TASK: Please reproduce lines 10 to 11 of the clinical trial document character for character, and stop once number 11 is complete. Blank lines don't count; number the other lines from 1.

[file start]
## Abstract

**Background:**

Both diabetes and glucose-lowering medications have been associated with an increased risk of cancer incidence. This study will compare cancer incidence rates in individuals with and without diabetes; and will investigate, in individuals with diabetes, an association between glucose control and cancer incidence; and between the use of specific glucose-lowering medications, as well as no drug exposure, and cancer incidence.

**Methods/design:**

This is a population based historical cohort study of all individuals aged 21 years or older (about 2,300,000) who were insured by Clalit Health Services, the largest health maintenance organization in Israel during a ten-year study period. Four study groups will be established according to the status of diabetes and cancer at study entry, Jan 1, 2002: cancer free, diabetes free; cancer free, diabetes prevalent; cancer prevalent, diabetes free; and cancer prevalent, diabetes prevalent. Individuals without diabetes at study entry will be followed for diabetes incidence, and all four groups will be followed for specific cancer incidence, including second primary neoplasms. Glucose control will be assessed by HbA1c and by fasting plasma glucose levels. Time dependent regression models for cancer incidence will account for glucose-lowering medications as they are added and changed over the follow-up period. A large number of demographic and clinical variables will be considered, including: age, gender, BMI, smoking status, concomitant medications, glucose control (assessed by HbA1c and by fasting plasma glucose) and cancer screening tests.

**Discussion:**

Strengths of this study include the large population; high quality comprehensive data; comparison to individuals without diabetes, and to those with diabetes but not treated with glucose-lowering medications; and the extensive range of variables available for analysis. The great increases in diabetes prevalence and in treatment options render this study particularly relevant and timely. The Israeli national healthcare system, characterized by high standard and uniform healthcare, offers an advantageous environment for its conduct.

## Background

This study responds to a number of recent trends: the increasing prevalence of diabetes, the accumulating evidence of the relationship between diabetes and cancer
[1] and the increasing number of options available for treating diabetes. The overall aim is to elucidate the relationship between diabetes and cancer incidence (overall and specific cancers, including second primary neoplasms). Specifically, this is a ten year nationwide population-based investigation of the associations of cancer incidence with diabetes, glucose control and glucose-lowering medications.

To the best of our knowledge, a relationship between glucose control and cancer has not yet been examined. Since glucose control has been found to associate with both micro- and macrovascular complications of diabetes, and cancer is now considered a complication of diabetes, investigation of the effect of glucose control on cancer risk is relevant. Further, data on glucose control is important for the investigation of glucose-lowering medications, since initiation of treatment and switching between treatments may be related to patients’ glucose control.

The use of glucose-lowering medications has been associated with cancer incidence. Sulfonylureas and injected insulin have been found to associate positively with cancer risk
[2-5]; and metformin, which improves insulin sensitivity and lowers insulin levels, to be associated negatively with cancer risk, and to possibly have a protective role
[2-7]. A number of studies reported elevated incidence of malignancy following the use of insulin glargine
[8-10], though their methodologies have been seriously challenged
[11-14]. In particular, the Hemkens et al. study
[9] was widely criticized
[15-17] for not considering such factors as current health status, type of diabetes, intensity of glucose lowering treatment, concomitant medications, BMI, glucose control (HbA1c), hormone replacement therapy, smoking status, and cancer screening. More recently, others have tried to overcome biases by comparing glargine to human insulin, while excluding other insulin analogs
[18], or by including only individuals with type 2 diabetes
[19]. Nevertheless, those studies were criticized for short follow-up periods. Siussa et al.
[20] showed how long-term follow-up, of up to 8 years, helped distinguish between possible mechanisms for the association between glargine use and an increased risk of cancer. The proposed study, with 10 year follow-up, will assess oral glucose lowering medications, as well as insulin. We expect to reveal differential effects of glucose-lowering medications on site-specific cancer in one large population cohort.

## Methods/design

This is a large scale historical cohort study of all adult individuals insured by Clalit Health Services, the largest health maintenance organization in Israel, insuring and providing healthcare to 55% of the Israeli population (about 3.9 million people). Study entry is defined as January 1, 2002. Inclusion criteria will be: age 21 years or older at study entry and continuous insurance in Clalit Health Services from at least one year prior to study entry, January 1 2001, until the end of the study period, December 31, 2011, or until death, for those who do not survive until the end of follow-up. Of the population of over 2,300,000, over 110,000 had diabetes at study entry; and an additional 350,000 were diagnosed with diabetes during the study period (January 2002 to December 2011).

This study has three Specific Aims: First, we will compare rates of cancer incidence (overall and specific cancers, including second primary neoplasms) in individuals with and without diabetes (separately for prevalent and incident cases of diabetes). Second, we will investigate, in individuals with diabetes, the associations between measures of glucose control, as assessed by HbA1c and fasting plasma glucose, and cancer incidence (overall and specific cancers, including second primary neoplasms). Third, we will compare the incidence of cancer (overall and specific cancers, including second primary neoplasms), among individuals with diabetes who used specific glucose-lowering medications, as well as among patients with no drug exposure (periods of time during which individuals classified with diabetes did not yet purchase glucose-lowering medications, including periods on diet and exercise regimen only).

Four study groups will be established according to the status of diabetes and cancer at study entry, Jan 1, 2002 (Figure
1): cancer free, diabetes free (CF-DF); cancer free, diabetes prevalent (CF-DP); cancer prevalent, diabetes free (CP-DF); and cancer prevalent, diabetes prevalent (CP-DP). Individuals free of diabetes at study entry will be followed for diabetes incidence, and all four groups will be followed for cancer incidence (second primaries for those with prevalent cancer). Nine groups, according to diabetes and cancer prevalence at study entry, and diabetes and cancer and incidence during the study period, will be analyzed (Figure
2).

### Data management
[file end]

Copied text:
[1] and the increasing number of options available for treating diabetes. The overall aim is to elucidate the relationship between diabetes and cancer incidence (overall and specific cancers, including second primary neoplasms). Specifically, this is a ten year nationwide population-based investigation of the associations of cancer incidence with diabetes, glucose control and glucose-lowering medications.

To the best of our knowledge, a relationship between glucose control and cancer has not yet been examined. Since glucose control has been found to associate with both micro- and macrovascular complications of diabetes, and cancer is now considered a complication of diabetes, investigation of the effect of glucose control on cancer risk is relevant. Further, data on glucose control is important for the investigation of glucose-lowering medications, since initiation of treatment and switching between treatments may be related to patients’ glucose control.